“We’ve spoke to only a few legislators and ... the most we’ve gotten out of them is, ‘We’ll keep you in our thoughts. You are so strong. You are so powerful,’” said Delaney Tarr, a senior at the high school. “We know what we want. We want gun reform. We want commonsense gun laws. ... We want change.”
She added: “We’ve had enough of thoughts and prayers. If you supported us, you would have made a change long ago. So this is to every lawmaker out there: No longer can you take money from the NRA. We are coming after you. We are coming after every single one of you, demanding that you take action.”
Outside the building, the crowd burst into chants of “Vote them out!” as speakers called for the removal of Republican lawmakers who refuse to address gun control issues. One sign read, “Remember the men who value the NRA over children’s lives” and then listed Republicans in Florida’s congressional delegation. Other signs said, “Kill the NRA, not our kids” and “These kids are braver than the GOP.”
About 30 people left an anti-gun rally outside Florida’s Old Capitol and began a sit-in protest at the office of four House Republican leaders, demanding a conversation about gun legislation.
“They’re not speaking to us right now. We only asked for five minutes and so we’re just sitting until they speak,” Tyrah Williams, a 15-year-old sophomore at Leon High School, which is within walking distance of the Capitol.
In Washington, students and parents delivered emotional appeals to President Donald Trump to act on school safety and guns. The president promised to be “very strong on background checks,” adding that “we’re going to do plenty of other things.”
And at a news conference Wednesday, Broward County, Florida, Sheriff Scott Israel ordered all deputies who qualify to begin carrying rifles on school grounds. The rifles will be locked in patrol cars when not in use until the agency secures gun lockers and lockers, he said.
“We need to be able to defeat any threat that comes into campus,” Israel said.
The sheriff said the school superintendent fully supported his decision.
Marjory Stoneman’s school resource office was carrying a weapon when the shooting happened last week, but did not discharge his firearm. It’s unclear what role he played in the shooting. The sheriff said those details are still being investigated.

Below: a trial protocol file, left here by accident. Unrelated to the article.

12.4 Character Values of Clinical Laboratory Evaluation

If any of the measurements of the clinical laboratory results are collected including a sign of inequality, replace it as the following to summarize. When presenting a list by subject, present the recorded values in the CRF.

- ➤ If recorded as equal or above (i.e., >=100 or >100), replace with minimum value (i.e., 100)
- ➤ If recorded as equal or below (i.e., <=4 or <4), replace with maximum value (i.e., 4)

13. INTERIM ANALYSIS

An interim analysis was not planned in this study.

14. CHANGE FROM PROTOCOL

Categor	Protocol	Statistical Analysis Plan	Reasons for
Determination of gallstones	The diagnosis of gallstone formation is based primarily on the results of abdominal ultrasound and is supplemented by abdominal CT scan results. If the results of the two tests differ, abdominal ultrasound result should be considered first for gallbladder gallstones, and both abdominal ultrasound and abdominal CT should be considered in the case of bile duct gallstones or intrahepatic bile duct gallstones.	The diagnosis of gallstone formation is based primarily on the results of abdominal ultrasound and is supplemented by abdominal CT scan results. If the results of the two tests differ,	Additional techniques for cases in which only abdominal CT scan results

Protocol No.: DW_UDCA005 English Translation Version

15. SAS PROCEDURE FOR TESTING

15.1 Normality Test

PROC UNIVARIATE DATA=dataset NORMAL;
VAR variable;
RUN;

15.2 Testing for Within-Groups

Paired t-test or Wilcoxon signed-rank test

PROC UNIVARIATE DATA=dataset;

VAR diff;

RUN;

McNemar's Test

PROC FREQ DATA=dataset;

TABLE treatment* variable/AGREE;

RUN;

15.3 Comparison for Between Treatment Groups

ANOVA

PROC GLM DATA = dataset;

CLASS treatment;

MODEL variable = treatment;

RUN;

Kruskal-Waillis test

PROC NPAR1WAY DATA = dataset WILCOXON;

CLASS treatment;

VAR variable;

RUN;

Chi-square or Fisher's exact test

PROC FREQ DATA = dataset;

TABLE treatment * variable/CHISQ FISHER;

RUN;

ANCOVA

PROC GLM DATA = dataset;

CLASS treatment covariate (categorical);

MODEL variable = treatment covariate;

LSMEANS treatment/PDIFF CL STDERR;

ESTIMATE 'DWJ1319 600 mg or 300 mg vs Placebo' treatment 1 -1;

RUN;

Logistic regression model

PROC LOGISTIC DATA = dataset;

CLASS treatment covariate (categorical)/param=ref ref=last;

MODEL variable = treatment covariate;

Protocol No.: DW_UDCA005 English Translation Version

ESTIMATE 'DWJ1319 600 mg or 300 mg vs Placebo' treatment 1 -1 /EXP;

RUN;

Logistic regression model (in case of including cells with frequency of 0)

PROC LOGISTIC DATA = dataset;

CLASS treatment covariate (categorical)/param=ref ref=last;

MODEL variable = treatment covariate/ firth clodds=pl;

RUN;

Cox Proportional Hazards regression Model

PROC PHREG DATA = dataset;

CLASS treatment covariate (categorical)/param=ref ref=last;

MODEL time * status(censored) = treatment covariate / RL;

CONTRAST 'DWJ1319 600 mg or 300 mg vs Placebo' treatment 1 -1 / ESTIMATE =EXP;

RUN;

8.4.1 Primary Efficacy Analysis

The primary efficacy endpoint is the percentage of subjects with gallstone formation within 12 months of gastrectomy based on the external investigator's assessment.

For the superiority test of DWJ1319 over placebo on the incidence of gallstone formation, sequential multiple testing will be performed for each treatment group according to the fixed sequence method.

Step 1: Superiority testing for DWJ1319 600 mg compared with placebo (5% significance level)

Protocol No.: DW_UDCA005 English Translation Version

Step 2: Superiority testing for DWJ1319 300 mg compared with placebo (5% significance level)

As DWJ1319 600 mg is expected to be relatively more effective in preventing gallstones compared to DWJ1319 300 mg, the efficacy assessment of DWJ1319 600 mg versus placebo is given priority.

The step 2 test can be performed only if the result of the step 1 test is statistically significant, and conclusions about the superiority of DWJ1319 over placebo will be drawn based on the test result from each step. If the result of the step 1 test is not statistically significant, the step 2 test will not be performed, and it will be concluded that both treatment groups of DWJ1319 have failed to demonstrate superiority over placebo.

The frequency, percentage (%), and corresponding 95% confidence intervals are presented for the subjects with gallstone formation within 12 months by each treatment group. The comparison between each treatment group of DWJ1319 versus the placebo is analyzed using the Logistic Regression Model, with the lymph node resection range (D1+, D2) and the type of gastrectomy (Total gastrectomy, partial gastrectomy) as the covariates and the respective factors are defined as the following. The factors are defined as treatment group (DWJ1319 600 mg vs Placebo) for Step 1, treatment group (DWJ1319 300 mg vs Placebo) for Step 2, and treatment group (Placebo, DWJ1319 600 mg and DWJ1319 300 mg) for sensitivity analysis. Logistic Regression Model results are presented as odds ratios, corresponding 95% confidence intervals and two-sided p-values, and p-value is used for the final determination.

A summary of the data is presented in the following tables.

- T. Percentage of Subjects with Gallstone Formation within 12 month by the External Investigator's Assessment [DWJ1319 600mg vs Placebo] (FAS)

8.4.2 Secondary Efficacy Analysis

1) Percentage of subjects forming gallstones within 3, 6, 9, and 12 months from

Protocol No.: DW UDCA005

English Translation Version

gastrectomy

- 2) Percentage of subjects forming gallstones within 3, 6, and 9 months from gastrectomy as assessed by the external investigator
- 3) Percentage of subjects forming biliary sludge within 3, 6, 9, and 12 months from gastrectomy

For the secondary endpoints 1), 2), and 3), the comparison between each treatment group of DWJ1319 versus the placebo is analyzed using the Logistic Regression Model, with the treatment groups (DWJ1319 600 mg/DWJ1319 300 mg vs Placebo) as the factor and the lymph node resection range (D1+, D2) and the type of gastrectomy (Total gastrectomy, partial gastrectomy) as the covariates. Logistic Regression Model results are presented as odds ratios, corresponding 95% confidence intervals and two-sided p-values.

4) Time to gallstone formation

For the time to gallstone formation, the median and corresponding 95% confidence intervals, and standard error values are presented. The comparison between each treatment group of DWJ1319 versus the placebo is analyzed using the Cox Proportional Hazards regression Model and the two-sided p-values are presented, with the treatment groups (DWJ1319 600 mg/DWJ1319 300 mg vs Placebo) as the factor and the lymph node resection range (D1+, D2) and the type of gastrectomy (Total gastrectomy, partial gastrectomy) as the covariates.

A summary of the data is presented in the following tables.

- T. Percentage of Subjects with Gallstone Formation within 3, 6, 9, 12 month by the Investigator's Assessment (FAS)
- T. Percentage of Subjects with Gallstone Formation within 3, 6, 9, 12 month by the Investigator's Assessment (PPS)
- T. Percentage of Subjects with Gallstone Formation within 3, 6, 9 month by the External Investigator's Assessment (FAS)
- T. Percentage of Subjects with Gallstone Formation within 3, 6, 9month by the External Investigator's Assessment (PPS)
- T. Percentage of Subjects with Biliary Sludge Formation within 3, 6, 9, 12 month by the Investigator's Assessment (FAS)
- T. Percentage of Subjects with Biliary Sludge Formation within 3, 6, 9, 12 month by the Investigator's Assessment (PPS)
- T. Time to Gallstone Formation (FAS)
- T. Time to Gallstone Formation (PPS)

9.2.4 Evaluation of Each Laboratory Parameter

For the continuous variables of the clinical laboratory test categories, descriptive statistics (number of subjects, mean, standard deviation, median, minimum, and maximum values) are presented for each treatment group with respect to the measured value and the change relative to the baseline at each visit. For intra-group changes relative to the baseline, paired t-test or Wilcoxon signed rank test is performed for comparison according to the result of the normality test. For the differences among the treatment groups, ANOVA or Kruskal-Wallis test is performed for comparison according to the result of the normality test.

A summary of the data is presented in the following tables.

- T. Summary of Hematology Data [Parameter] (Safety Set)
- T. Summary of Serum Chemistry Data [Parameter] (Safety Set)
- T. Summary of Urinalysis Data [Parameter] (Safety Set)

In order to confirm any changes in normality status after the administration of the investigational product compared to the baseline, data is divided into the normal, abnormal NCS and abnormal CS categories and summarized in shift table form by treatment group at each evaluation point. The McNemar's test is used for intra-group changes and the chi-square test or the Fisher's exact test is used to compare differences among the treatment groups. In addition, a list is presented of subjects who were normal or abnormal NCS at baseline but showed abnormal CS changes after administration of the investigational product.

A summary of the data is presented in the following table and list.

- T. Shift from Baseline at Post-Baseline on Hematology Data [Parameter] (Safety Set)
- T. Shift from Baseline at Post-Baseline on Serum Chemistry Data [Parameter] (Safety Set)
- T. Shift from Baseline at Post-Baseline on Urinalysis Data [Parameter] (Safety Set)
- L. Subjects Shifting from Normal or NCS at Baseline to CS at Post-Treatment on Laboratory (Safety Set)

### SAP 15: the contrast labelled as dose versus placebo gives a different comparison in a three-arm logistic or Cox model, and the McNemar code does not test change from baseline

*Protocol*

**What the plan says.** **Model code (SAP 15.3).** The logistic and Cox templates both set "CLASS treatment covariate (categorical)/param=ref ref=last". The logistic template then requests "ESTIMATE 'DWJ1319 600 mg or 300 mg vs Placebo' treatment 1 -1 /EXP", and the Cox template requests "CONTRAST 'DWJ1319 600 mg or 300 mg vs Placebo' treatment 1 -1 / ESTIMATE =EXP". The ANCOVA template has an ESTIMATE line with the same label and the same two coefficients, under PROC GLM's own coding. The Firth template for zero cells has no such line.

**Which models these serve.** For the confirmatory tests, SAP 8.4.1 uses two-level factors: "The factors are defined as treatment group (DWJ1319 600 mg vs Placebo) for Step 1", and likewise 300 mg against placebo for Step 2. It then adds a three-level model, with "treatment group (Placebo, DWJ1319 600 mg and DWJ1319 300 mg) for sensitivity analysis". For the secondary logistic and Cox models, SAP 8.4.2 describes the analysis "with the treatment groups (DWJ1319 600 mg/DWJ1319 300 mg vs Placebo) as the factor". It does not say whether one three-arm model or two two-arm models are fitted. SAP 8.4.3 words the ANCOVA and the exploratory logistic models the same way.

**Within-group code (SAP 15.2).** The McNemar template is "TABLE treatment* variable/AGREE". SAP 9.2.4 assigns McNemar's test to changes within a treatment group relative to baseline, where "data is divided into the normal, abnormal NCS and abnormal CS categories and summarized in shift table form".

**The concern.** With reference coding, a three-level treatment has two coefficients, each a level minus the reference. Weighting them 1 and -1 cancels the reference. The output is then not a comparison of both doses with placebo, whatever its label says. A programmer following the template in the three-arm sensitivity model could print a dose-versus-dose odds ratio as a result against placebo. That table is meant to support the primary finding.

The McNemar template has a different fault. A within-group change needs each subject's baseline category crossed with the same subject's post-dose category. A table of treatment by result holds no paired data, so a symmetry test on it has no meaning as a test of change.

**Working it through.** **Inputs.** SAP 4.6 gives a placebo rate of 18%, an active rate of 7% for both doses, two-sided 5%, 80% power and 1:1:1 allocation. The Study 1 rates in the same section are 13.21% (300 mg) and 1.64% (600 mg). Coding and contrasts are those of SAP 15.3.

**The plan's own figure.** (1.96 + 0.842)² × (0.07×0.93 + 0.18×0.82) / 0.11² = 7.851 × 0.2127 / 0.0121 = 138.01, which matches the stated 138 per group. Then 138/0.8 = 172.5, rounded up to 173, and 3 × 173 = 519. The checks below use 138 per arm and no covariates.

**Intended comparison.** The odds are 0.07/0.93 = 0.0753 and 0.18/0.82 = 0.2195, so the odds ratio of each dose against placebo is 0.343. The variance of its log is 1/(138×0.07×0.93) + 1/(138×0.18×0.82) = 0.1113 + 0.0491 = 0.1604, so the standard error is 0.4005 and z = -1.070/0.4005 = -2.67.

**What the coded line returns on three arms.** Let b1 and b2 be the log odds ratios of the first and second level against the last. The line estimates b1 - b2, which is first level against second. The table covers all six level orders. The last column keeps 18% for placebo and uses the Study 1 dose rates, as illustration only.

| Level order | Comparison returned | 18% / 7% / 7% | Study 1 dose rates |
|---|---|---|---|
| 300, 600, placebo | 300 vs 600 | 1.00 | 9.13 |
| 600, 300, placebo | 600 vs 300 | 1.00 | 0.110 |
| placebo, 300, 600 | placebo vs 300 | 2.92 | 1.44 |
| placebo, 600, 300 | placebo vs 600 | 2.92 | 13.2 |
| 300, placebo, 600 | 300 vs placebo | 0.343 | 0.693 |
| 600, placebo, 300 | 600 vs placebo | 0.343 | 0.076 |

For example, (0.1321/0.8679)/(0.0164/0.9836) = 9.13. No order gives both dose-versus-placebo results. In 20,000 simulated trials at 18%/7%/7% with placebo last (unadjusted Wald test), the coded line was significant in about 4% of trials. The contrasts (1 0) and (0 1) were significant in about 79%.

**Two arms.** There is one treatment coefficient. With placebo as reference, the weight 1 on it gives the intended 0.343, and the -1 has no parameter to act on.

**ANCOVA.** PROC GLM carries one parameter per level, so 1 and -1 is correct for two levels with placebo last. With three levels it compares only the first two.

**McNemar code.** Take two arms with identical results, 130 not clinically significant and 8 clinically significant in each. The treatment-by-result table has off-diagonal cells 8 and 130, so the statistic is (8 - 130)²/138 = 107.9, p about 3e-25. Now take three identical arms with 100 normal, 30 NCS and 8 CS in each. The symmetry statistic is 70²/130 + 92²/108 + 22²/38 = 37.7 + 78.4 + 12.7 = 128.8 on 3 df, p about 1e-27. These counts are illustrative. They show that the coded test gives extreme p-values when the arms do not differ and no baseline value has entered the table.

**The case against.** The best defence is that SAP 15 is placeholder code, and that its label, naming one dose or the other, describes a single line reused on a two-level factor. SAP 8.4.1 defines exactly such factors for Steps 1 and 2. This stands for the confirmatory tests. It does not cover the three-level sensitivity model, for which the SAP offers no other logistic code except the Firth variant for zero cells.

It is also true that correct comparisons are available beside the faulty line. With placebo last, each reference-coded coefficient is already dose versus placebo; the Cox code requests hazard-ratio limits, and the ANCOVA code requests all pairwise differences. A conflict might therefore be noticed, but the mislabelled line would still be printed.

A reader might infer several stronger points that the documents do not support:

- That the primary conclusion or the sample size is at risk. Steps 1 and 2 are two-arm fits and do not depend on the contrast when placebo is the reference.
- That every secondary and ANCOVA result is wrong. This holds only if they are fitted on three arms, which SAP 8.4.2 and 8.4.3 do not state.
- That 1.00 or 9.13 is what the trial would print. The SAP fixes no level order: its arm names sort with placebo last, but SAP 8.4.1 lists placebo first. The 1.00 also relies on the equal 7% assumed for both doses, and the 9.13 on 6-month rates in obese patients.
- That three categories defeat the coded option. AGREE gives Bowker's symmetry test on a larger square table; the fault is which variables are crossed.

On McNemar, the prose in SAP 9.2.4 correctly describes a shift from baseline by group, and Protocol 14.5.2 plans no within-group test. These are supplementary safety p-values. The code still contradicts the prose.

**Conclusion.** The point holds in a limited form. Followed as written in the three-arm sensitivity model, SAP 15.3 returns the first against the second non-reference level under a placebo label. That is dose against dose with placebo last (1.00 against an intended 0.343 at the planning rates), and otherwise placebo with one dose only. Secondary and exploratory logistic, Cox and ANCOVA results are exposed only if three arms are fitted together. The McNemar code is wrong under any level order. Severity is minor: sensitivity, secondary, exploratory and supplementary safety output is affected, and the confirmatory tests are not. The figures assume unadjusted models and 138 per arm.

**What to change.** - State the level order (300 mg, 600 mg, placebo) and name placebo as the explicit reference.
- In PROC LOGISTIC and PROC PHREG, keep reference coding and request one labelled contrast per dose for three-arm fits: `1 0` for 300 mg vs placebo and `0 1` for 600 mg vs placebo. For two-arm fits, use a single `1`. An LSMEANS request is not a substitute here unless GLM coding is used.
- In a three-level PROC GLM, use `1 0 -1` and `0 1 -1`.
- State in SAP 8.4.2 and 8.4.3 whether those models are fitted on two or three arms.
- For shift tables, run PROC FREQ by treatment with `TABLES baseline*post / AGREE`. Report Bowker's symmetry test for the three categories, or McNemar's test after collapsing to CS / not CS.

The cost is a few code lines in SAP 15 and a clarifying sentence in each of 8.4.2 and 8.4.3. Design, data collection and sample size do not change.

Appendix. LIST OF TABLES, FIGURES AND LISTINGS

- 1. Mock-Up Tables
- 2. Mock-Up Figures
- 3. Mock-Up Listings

Meanwhile, in a wave of demonstrations reaching from Arizona to Maine, students at dozens of U.S. high schools walked out of class Wednesday to protest gun violence and honor the victims of last week’s deadly shooting in Florida.
The protests spread from school to school as students shared plans for their demonstrations over social media. Many lasted 17 minutes in honor of the 17 people killed one week earlier at Marjory Stoneman Douglas High School in Parkland.
Hundreds of students from Maryland schools left class to rally at the U.S. Capitol. Hundreds more filed out of their schools in cities from Chicago to Pittsburgh to Austin, Texas, often at the lunch hour.
Also Wednesday, teens in at least a dozen South Florida schools walked out of class to protest gun violence and commemorate the shooting victims. About 2,000 students, parents, teachers and supporters held hands and chanted outside the Parkland campus.
The suspect, 19-year-old Nikolas Cruz, has been jailed on 17 counts of murder. Defense attorneys, state records and people who knew him indicate that he displayed behavioral troubles for years, including getting kicked out of the Parkland school. He owned a collection of weapons.
“How is it possible that this boy that we all knew was clearly disturbed was able to get an assault rifle, military grade, and come to our school and try to kill us?” one 16-year-old student asked the president of the state Senate, Joe Negron.
Negron did not answer directly. “That’s an issue that we’re reviewing,” he said.
When another lawmaker said he supported raising the age to buy assault-style weapons to 21 from 18, the students broke into applause.
Florida lawmakers have rebuffed gun restrictions since Republicans took control of both the governor’s office and the Legislature in 1999.
While the Wisconsin attorney general and two legislators have indicated openness to allowing teachers and other school staffers to carry guns, area school officials have qualms of varying degrees about packing heat.
Their reactions vary from opposition, to the need for community discussion before taking such a drastic step, to chagrin that society has devolved so much the conversation is even necessary.
The school officials voiced their opinions in reaction to questions about Attorney General Brad Schimel’s comments Tuesday to radio station WTMJ-AM in Milwaukee and Republican Assembly Speaker Robin Vos’ statements at a press conference indicating their willingness to discuss the issue and pay to train teachers for gunnery if a measure passed.